Inflation headache for eurozone
The european Central Bank faces a major headache after inflation rose unexpectedly in two of the eurozone’s biggest economies.
French inflation rose from 7pc to 7.2pc in February – taking it to the highest level since the launch of the euro in 1999. In Spain, it rose from 5.9pc to 6.1pc.
The figures cast doubt over hopes that figures tomorrow will show inflation across the entire eurozone fell to 8.1pc in February from 8.6pc.
A higher than expected figure will pile pressure on the eCB to press ahead with further aggressive interest rate hikes.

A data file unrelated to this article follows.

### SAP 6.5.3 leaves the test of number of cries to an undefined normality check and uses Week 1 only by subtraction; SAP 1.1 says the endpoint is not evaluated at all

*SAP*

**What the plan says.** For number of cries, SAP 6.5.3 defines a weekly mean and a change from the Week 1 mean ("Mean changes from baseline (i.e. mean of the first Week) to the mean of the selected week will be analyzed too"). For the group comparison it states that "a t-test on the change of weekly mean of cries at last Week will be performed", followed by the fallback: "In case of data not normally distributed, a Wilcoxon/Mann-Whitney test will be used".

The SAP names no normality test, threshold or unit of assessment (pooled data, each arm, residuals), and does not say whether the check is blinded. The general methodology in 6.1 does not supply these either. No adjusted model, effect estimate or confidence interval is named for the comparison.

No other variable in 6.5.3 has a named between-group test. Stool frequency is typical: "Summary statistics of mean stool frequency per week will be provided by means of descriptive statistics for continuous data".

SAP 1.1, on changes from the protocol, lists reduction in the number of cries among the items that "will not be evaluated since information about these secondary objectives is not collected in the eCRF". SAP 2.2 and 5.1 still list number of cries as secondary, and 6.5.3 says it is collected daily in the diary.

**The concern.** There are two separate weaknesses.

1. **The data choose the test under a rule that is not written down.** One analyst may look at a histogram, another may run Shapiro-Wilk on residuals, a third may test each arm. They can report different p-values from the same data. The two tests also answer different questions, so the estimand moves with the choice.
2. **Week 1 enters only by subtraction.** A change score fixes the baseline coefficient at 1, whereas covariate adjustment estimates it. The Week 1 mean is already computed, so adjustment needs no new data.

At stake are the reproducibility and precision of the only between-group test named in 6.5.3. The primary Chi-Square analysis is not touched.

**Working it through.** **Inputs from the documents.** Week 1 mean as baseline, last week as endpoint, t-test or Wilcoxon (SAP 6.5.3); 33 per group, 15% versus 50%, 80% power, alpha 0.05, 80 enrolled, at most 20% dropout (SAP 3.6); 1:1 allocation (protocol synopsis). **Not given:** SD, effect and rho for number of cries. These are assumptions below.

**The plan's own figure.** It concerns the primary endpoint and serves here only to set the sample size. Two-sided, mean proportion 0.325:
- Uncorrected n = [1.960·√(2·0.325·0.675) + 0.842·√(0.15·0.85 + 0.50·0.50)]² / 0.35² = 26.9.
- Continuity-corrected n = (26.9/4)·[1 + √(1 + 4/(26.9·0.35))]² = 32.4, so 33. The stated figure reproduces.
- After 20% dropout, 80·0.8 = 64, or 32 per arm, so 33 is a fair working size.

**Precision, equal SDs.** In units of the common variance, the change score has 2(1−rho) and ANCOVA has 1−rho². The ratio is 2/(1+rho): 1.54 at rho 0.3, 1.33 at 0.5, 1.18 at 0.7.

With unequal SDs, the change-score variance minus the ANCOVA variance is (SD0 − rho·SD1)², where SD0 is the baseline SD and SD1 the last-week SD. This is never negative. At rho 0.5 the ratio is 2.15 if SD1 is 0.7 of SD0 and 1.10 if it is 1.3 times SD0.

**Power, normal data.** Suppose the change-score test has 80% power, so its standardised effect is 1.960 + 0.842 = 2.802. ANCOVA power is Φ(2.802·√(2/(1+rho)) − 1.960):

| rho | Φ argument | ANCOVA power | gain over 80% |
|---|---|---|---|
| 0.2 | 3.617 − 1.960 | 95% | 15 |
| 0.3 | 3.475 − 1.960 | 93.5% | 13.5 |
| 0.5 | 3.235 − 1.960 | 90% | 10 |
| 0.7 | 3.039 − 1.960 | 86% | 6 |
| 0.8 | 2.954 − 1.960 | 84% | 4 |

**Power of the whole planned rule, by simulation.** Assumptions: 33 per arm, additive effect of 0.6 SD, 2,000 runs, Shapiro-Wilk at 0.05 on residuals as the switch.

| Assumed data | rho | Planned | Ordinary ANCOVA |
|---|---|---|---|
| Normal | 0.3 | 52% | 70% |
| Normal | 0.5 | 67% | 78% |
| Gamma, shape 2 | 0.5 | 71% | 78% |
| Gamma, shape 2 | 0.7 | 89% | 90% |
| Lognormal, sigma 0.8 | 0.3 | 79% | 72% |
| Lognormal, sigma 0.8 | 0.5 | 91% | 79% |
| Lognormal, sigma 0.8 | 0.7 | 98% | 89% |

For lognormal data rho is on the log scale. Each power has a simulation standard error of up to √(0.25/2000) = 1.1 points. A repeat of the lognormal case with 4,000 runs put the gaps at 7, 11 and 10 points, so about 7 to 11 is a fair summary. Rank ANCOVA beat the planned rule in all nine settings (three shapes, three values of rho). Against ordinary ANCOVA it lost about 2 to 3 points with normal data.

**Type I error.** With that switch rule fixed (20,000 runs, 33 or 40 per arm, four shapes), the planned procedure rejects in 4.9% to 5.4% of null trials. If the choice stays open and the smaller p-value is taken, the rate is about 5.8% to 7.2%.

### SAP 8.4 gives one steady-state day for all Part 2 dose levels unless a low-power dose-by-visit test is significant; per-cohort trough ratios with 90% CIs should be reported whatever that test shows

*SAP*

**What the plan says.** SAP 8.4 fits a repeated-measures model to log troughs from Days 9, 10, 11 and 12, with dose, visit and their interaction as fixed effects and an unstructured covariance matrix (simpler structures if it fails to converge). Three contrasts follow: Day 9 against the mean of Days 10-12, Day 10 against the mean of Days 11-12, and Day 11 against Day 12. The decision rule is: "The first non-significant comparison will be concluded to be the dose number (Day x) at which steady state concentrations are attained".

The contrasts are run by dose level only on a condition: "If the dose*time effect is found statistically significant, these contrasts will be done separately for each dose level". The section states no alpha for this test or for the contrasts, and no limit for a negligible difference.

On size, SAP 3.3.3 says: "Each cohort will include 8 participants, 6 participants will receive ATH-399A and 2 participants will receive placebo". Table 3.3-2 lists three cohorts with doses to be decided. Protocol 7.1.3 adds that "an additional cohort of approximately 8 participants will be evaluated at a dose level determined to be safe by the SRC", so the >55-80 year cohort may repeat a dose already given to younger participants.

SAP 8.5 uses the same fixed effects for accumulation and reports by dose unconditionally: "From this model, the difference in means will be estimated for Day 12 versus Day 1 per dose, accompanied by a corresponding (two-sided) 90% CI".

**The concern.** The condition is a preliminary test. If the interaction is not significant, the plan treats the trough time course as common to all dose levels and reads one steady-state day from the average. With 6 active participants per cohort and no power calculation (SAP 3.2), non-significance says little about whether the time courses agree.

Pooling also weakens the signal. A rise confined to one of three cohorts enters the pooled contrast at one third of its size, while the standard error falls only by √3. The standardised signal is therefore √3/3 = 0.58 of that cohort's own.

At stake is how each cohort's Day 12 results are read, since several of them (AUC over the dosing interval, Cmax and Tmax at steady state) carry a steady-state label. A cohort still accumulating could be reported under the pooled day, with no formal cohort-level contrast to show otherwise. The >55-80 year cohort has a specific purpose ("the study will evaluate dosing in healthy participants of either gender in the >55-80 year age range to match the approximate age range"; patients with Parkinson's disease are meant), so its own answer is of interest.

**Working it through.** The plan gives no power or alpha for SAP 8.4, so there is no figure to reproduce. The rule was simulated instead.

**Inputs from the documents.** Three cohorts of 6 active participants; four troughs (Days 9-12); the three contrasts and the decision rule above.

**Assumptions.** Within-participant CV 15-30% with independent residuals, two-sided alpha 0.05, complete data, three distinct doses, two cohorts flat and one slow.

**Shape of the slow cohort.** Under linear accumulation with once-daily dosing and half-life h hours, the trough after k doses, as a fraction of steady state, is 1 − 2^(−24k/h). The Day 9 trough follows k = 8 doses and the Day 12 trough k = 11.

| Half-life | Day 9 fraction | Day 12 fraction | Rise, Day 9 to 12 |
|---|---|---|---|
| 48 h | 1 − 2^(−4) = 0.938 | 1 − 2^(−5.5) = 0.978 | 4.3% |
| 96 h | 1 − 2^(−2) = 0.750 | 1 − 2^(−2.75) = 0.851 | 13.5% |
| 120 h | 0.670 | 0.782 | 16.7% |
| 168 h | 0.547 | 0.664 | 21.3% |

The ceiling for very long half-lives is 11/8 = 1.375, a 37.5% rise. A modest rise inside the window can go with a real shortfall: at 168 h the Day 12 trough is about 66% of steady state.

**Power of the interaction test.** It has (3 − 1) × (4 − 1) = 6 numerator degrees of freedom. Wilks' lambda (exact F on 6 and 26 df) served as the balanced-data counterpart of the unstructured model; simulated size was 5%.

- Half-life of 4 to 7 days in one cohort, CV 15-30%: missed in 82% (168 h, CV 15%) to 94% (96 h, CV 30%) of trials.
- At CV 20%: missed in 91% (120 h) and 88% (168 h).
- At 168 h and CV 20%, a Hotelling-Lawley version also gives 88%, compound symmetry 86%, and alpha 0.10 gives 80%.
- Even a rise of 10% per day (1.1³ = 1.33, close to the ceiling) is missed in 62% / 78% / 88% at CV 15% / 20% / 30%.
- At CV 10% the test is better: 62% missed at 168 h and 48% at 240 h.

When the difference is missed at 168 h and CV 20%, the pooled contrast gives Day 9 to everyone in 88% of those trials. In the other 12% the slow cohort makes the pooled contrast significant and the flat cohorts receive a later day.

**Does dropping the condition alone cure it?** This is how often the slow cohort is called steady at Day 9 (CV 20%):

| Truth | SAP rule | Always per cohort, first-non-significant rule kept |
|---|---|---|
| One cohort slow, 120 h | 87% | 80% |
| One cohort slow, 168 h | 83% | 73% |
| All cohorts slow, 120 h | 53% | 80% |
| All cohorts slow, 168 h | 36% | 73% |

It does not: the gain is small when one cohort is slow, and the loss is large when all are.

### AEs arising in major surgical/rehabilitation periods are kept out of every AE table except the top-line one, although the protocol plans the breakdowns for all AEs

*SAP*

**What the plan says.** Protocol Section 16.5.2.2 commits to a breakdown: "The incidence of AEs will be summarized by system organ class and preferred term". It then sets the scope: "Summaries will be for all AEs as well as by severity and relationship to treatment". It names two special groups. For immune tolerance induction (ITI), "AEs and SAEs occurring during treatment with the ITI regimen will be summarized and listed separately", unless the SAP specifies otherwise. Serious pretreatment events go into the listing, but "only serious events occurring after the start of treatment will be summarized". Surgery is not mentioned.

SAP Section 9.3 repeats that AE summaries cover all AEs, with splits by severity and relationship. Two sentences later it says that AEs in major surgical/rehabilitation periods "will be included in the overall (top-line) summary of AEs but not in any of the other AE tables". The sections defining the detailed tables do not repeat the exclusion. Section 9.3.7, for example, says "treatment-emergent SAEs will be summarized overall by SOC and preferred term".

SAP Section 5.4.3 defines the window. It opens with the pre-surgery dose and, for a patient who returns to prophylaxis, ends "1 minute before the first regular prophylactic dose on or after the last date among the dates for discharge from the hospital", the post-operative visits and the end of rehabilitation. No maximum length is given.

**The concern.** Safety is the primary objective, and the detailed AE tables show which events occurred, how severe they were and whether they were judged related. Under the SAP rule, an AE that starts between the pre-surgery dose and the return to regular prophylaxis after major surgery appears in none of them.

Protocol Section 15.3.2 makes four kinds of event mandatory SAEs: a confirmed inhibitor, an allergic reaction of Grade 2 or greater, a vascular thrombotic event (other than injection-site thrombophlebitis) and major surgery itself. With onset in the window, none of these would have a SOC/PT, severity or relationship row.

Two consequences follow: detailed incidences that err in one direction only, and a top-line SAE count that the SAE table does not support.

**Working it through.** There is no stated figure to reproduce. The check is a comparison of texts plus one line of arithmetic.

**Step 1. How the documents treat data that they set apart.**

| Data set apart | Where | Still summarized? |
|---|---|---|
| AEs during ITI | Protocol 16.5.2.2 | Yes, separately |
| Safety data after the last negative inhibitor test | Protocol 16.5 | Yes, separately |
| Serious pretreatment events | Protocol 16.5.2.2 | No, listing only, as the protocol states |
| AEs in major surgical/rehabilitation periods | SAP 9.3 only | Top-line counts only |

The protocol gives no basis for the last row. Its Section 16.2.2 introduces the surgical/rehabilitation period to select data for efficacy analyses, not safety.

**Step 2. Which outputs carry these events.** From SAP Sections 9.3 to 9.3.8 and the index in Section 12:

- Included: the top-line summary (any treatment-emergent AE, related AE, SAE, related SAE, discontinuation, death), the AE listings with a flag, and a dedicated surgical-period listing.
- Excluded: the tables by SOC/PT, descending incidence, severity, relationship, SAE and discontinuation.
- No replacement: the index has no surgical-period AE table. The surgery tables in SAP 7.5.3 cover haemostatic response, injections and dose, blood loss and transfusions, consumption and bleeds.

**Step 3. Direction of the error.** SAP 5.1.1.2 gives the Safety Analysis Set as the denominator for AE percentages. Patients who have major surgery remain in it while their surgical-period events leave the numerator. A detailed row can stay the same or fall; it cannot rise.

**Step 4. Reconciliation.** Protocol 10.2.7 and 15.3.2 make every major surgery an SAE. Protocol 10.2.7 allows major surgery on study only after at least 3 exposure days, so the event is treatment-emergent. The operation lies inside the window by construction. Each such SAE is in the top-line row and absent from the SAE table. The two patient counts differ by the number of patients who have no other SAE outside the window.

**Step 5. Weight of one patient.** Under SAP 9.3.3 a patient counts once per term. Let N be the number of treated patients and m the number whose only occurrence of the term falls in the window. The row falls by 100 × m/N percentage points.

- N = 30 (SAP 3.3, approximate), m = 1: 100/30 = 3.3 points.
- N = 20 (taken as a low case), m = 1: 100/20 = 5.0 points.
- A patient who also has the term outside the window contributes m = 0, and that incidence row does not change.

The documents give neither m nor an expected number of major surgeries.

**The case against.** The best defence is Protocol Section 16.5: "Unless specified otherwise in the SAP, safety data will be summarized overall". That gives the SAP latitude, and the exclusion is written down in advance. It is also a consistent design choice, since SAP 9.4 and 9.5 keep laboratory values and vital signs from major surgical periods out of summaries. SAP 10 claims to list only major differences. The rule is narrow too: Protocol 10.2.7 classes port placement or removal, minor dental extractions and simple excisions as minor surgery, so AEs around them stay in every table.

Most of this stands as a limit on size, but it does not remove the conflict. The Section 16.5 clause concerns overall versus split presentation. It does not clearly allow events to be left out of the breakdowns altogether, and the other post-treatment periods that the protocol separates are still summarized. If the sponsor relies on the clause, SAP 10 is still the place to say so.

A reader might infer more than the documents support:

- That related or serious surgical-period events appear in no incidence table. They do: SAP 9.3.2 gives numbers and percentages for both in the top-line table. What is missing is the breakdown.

The central bank has already raised rates from minus 0.5pc last July to 2.5pc and looks set to hike them to 3pc on March 16 and to 4pc by the end of the year.
‘French inflation has not reached its peak,’ said ING economist Charlotte de Montpellier. ‘Given how underlying global inflation will probably continue to go up in the coming months, that will give further arguments to the eCB to continue to raise rates.’